South African Airways’s losses for the current year are expected to reach R4 billion, the state-owned carrier’s Chief Financial Officer told Parliament on Wednesday…
Phumeza Nthantsi said the reason the company’s losses would exceed a forecast of R2,8 billion was largely related to the retirement of five aircraft which has forced it to cancel certain flights.
The airline’s new chief executive Vuyani Jarana told Parliament’s Standing Committee on Finance that the company would have to find R4 million to pay back foreign and local lenders by the end of March in 2018. These include US lender Citibank.
He said he saw his main task as “bringing back liquidity” to the company that currently had outstanding debt of R13,8 billion.
SAA received its last cash injection from government in September when Finance Minister Malusi Gigaba released R3 billion from the National Revenue Fund to stave off a default by the company on its Citibank debt obligations.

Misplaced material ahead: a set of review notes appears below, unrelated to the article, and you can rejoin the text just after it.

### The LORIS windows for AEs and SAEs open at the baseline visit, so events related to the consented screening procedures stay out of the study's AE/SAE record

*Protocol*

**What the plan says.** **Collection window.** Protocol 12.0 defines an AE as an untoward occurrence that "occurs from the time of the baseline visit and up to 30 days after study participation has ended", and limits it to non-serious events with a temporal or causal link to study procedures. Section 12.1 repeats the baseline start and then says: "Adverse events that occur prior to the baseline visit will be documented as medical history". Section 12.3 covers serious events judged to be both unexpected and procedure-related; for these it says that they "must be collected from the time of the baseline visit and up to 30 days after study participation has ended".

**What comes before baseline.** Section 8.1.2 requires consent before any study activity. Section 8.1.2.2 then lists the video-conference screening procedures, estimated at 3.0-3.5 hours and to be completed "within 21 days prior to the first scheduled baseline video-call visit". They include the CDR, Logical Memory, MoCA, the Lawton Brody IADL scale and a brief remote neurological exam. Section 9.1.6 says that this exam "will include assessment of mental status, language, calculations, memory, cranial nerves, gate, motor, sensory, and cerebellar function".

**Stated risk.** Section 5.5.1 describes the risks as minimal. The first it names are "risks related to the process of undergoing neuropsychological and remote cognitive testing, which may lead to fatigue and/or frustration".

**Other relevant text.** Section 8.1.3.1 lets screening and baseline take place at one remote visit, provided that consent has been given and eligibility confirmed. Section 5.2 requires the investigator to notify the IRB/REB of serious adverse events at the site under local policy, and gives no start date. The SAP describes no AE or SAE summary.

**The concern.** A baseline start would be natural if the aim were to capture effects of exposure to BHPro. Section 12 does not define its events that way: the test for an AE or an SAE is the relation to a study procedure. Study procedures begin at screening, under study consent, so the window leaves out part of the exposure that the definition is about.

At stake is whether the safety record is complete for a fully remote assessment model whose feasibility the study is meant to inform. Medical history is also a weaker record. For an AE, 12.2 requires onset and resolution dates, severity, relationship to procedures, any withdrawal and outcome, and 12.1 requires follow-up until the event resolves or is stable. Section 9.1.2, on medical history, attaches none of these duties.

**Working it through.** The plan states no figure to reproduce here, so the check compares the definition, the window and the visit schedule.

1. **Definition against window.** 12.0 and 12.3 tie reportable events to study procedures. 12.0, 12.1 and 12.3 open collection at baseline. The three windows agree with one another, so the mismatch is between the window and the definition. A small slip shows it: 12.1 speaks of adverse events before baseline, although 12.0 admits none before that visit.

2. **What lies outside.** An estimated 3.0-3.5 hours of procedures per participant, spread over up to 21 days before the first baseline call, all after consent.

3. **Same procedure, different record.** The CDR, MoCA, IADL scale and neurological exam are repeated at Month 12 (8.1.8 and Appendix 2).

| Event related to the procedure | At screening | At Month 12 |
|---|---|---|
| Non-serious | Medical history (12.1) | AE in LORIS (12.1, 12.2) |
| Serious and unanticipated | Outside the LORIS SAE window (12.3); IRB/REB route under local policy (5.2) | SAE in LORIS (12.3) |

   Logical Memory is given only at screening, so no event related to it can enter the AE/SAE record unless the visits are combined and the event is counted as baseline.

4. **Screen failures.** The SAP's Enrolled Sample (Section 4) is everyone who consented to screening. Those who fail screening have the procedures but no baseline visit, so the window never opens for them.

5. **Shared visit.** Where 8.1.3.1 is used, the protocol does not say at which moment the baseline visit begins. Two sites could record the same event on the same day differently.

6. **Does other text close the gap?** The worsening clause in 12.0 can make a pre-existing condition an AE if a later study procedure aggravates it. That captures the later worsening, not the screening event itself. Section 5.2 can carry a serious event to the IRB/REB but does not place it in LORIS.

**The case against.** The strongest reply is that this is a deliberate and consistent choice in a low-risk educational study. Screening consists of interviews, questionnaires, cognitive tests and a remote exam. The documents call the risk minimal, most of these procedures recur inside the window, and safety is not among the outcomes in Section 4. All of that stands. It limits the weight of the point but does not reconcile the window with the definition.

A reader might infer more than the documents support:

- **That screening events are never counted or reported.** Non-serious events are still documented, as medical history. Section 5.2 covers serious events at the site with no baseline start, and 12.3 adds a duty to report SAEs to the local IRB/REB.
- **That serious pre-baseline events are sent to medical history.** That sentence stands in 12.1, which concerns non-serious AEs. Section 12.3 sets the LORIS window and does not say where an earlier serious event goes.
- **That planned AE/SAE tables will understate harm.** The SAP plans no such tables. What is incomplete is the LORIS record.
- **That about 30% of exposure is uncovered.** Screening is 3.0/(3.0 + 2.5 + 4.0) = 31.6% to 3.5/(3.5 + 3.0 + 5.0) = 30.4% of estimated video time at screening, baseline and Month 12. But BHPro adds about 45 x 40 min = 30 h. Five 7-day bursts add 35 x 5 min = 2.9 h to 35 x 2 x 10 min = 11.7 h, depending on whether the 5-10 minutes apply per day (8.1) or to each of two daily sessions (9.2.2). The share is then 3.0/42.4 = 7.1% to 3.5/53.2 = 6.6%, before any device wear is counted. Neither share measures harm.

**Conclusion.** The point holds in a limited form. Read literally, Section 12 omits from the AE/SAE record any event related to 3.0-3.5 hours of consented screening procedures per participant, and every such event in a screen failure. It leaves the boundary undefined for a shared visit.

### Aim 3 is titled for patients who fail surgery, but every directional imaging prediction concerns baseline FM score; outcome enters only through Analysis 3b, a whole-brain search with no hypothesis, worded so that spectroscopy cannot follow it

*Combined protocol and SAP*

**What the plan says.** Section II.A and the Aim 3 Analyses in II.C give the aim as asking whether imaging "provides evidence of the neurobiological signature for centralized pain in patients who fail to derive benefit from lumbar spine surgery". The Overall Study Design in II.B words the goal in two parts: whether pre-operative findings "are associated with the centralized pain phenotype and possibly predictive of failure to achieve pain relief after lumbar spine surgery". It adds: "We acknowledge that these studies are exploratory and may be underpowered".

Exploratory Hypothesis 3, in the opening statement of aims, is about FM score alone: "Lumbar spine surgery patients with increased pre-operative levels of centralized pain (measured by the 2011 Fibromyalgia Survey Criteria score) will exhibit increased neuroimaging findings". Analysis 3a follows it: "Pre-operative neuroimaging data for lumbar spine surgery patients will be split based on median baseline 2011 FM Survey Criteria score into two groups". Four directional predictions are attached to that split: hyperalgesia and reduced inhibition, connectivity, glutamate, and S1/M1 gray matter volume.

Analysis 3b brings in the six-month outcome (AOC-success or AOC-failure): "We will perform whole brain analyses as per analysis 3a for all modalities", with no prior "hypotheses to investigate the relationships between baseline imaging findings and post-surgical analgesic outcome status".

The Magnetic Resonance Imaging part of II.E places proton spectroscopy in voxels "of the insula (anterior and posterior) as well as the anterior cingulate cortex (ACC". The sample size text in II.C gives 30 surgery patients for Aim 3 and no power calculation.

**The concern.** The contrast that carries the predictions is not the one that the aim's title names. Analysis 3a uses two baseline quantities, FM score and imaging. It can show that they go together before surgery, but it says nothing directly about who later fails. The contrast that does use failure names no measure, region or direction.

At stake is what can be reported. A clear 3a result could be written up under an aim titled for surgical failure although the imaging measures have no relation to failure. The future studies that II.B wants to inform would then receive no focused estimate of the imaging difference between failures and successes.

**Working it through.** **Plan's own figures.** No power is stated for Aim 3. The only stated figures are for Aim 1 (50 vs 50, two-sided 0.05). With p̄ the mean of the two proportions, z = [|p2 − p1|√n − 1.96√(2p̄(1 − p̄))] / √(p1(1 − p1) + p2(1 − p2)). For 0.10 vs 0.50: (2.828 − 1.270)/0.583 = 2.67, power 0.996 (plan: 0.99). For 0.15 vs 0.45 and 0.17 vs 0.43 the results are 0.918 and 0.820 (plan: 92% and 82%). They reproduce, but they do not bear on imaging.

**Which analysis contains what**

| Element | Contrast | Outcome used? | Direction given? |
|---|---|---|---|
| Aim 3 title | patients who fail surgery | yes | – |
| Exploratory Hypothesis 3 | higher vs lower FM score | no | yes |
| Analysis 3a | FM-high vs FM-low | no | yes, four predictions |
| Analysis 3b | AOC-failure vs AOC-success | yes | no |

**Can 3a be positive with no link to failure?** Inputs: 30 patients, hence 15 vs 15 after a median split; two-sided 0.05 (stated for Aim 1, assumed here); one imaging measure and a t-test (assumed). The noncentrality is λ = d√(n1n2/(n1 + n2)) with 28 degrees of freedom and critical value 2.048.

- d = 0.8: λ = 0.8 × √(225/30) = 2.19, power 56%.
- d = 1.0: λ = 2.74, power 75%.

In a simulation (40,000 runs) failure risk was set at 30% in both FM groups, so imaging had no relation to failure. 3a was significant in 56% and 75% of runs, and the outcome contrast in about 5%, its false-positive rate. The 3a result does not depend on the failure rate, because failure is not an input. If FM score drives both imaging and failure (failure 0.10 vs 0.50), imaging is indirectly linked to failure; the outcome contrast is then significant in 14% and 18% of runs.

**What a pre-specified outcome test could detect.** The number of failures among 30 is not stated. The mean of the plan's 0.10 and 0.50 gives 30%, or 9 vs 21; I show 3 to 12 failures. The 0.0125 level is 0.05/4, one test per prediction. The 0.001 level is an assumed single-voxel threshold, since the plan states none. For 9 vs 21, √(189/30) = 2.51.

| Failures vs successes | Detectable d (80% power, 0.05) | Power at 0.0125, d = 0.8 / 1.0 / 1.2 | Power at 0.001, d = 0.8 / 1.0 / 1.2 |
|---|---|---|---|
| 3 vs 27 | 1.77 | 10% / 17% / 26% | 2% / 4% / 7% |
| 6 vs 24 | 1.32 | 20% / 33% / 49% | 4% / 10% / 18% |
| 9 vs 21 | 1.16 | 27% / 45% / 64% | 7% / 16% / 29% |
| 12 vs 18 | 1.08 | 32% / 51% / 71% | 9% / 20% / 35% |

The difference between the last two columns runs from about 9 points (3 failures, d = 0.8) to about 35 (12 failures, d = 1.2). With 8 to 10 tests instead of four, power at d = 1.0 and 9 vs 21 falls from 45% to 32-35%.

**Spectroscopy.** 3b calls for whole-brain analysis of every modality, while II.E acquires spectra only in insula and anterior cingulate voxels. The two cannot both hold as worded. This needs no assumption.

The airline’s executives on Wednesday attributed the company’s extreme reliance on debt on its weak capital structure, high cost structure, increased competition and over-reliance on leasing aircraft.
It marked Jarana’s first appearance before the finance committee since taking the helm at the airline, which is seen as one of the major fiscal risks to the South African economy.
Committee chairman Yunus Carrim said the spirit of the meeting, including executives’ readiness to answer questions, marked a welcome shift. The committee was among those to call for the departure of controversial, long-serving SAA chairwoman Dudu Myeni. She had been accused of meddling in operational matters and was fired a month ago.